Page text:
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How to Climb Mt. Rainier, Part 2: Going for It

Enough planning; it's time to climb Rainier.

About me: A hiker/scrambler who has logged an estimated 11,000 career trail miles; total includes frequent peakbagging, including a 21-mile day hike to the summit of California's 14,494-foot Mt. Whitney; never previously roped up for a technical climb. Why? Not a fan of slow paces or icy conditions.

The challenge: Climb 14,411-foot Mt. Rainier, the fifth-highest peak in the lower 48. In 2009, 10,616 people of varying skill levels attempted to summit Rainier; 6,438 succeeded (almost 61 percent).

Game plan: Know all regulations; begin Sunday morning (July 18); hike up the Skyline Trail near the Paradise Visitor's Center (5,420 feet) past Camp Muir (10,080 feet, a common camping spot for climbers); continue to Ingraham Glacier (11,000 feet) and camp. On Monday, rise at 1 a.m. (ugh); begin climbing by 2 a.m. (double ugh); travel 5 miles and ascend roughly 3,400 feet, taking 5-6 hours; gasp and wheeze only when no one is looking. Soak up the early-morning view from the summit; descend to Paradise by late afternoon. Dump barrel of Gatorade on climb leader.

My posse: A 12-person party organized and led by the wise, patient and kind-hearted Mark Scheffer, a volunteer climbing instructor from the Seattle branch of The Mountaineers, a Pacific Northwest nonprofit club created in 1906 that promotes wilderness exploration. Team members range from experienced climbers (including several who have previously stood atop Rainier) to fellow Rainier novices.

My preparation: Began with preexisting good health and active lifestyle, though love of cookies fills my heart with song and regret; researched the climb in detail; turned research into a trio of how-to-climb-Rainier articles for The Seattle Times (worth reading if you're contemplating a climb); boosted intensity of leg workouts and cardiovascular training at gym (where I'm a stair-stepper fool); spent a day in the company of Mark sliding down a snowfield practicing self-arrest (grade: C+, but Mark figures I'll somehow survive); repeatedly hiked nearby peaks with increasingly heavier loads; 10 days before the climb tromped up 6,100-foot Desolation Peak (4,500-foot elevation gain in 5 miles) in the North Cascades National Park Complex while toting a 35-pound pack on a 90-degree day; 7 days before climb carried a 50-pound pack to 7,500-foot level at Rainier, where thick, lowering clouds persuaded me to turn back and reacquaint myself with my appreciation for roofs and climate-controlled spaces.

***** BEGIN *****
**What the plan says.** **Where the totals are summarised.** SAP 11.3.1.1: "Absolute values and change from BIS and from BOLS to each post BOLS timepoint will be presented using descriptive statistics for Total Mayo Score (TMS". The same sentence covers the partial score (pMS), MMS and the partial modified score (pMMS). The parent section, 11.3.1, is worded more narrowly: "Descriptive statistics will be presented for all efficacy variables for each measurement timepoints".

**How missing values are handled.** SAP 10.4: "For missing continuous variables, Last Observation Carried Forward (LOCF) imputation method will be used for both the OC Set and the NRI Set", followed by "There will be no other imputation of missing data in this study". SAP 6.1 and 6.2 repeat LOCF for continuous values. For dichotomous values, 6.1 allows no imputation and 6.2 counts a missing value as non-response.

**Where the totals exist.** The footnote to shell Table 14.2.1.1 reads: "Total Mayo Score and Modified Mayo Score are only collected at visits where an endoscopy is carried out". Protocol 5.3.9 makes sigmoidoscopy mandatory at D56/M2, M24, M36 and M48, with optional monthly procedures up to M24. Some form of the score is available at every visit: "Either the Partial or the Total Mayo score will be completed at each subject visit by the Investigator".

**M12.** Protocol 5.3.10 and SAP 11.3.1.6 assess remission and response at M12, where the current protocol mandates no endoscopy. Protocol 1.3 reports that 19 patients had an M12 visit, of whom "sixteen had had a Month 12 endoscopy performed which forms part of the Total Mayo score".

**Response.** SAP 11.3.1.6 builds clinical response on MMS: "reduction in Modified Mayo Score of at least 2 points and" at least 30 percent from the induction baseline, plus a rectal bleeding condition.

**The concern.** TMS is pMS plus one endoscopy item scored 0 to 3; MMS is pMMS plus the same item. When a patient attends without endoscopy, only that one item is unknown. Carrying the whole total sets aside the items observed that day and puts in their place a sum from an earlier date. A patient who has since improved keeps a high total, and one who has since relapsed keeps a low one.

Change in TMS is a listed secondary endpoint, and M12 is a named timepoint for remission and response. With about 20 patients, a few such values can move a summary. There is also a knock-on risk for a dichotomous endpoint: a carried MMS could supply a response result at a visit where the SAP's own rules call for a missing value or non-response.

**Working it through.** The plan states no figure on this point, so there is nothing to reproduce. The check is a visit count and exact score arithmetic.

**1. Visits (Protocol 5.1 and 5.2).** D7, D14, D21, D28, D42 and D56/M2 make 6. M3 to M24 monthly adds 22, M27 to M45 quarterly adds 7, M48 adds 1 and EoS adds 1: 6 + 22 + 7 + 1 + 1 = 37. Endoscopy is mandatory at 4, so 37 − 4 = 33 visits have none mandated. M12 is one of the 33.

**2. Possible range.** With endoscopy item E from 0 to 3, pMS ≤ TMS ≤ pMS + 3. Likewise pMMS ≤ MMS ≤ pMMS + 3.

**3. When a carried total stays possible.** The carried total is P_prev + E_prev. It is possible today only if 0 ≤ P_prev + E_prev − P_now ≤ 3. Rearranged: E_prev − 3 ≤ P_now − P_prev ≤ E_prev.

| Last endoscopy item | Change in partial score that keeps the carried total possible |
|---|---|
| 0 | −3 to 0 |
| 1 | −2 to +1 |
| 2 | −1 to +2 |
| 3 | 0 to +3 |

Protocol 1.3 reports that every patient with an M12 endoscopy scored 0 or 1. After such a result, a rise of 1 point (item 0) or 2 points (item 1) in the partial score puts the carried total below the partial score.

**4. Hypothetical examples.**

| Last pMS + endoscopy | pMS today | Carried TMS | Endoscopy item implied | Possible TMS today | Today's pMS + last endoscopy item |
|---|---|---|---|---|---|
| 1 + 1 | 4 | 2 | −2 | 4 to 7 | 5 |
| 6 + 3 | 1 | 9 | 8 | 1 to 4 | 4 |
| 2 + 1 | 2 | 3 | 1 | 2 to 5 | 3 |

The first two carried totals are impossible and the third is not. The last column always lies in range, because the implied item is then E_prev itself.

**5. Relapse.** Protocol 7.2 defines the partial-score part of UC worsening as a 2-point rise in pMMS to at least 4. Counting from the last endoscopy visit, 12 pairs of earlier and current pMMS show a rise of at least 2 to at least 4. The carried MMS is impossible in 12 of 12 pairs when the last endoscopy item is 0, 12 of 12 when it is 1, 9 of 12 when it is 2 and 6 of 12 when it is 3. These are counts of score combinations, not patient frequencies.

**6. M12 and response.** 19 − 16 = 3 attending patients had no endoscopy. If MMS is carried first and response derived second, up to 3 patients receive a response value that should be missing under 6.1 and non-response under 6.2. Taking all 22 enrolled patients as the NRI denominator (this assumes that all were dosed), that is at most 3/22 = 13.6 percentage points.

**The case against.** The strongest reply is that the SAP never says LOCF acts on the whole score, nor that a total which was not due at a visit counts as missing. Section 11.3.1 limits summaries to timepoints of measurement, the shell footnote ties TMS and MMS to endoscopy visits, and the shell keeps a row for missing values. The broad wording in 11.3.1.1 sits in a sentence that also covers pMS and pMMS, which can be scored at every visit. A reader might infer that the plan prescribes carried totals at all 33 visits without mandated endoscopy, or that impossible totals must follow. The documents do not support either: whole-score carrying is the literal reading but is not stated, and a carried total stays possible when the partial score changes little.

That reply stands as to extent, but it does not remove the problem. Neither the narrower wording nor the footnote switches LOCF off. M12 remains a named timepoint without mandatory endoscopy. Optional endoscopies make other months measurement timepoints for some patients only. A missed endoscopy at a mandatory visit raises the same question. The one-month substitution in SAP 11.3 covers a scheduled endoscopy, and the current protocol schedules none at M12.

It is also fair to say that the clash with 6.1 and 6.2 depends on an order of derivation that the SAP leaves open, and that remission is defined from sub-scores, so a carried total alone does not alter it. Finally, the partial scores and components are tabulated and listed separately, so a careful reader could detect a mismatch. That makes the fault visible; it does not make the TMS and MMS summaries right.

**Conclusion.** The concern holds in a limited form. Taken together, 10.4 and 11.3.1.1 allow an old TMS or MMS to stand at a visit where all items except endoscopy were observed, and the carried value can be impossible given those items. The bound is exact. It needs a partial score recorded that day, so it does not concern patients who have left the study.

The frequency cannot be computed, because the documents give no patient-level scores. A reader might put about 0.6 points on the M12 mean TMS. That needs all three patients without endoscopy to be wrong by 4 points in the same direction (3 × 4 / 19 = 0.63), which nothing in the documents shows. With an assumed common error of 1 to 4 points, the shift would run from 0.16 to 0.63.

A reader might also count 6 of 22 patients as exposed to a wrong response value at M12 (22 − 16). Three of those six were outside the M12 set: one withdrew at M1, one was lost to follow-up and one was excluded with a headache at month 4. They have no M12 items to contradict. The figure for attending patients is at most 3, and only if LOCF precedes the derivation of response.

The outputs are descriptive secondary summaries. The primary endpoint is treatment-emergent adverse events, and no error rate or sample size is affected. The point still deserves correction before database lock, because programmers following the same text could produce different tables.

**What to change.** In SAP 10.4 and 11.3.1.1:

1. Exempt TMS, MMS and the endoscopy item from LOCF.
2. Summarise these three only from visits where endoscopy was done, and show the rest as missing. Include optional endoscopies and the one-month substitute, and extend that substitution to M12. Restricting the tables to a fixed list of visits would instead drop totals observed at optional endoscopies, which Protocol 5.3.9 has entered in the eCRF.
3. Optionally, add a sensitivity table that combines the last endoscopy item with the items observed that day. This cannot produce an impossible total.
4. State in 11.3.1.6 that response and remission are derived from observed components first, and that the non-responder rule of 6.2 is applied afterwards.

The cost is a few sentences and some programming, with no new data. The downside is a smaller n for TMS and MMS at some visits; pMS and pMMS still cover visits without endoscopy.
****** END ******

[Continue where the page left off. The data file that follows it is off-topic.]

My mindset: Confident, but not cocky. Legs? Strong. Lungs? Strong. Concerns? How will I perform above 10,000 feet? Will I go gangbusters or get gassed? Altitude has humbled me before. Recommended antidote: Keep eating, keeping hydrating. Pre-climb goal: Keep pack weight low. Speaking of which…

My gear list: Climb-specific items

Helmet (borrowed)
Plastic boots (rented)
Crampons (rented)
Harness (borrowed)
Ice axe (borrowed)
Carabiners (borrowed)
Single ski pole with large basket (borrowed)

Gear

Pack (REI XT85)
Bag (Marmot Pinnacle +15)
Pad (Exped Downmat 9)     
Headlamp (Petzl Tikka XP2)
Multitool (Leatherman Juice S2)
Compass (Silva Ranger CL)
First-aid supplies
Lighter/matches
Water bottles and hydration bladder         
Sandwich (for climb up)
Freeze-dried meal (Backpacker's Pantry Shepherd's Pie)
Quick-energy foots (several Hammer products, inlcuding gels, bars, drink mixes, protein drinks and recovery drinks, plus chews from FRS)
Spoon (skipping a pot)
Sunscreen
Lip balm
Cell phone
Toilet paper and WAGbags
Climbing permit ($30 annual fee)
Camping permit (free)

Shared gear

Glacier rope
Pickets
Wands
Map
Radios
Tents
Stoves and fuel

Clothing

Waterproof/breathable shell (Arc'Teryx Theta AR)
Waterproof/breathable pants (vintage item; owned 'em since the 1980s)
Insulating jacket (REI Salix; PrimaLoft insulation; available in fall)
Insulating pants (vintage Patagonia fleece)
Insulating pullover (REI OXT Activestretch; available in fall)
Wool tee (SmartWool NTS Microweight)
Synthetic long underwear (Patagonia Capilene)
Synthetic briefs (REI Briefs)
Wool socks (SmartWool Hiking Socks)
Waterproof/breathable gaiters (Outdoor Research Rocky Mountain High)
Insulated gloves (Outdoor Research Arete)
Balaclava (vintage item; a colleague recommends bringing it in case the wind whips up)
Sun-shielding hat (vintage Gilligan-style fedora; zero style points, but useful)
Sunglasses plus goggles (in lieu of glacier glasses, since I wear eyeglasses)

Whaddaya think, folks? What would you add to my pack? What would you leave out? And do you think I, the novice climber, will summit? Mark wonders if my coworkers are running a make-it/won't-make-it pool. Ha. Don't bet against the blogger.

Read part 1 of this blog series.

Photos:

Sunset view of summit (by Mike Gauthier).

T.D. Wood sizing up conditions at Rainier 7 days prior to his climb.

T.D. Wood trains by climbing to summit of 6,100-foot Desolation Peak (North Cascades National Park Complex); Ross Lake stretches out in the background.

 

Posted on at 6:05 PM

Tagged: Climbing, The Mountaineers and mt. rainier

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Joe P. Staff Member

Good luck!

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ZappyJL

Do you have shorts to hike in if it is nice? A summer hike up the snow field is actually quite warm! I love Snickers bars for the trek to Muir. Good luck!!

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halhiker

I'm curious to know how it goes. My only suggestion would have been bring some real food and a cup for a good hot beverage.

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DCHiker

I am impressed by your training Terry. I wish I could have done some with you.

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